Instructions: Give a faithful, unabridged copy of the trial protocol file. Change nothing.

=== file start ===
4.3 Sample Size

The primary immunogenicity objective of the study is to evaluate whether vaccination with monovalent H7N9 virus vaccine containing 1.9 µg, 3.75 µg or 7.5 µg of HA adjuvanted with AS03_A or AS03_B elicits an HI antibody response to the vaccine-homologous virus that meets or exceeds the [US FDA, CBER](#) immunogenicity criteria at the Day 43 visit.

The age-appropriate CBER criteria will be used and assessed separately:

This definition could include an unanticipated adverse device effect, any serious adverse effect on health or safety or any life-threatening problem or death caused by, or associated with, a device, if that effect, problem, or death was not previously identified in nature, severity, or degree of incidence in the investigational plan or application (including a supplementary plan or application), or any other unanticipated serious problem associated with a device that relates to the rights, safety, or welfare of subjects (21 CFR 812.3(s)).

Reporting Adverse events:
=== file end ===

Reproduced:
4.3 Sample Size

The primary immunogenicity objective of the study is to evaluate whether vaccination with monovalent H7N9 virus vaccine containing 1.9 µg, 3.75 µg or 7.5 µg of HA adjuvanted with AS03_A or AS03_B elicits an HI antibody response to the vaccine-homologous virus that meets or exceeds the [US FDA, CBER](#) immunogenicity criteria at the Day 43 visit.

The age-appropriate CBER criteria will be used and assessed separately:

This definition could include an unanticipated adverse device effect, any serious adverse effect on health or safety or any life-threatening problem or death caused by, or associated with, a device, if that effect, problem, or death was not previously identified in nature, severity, or degree of incidence in the investigational plan or application (including a supplementary plan or application), or any other unanticipated serious problem associated with a device that relates to the rights, safety, or welfare of subjects (21 CFR 812.3(s)).

Reporting Adverse events: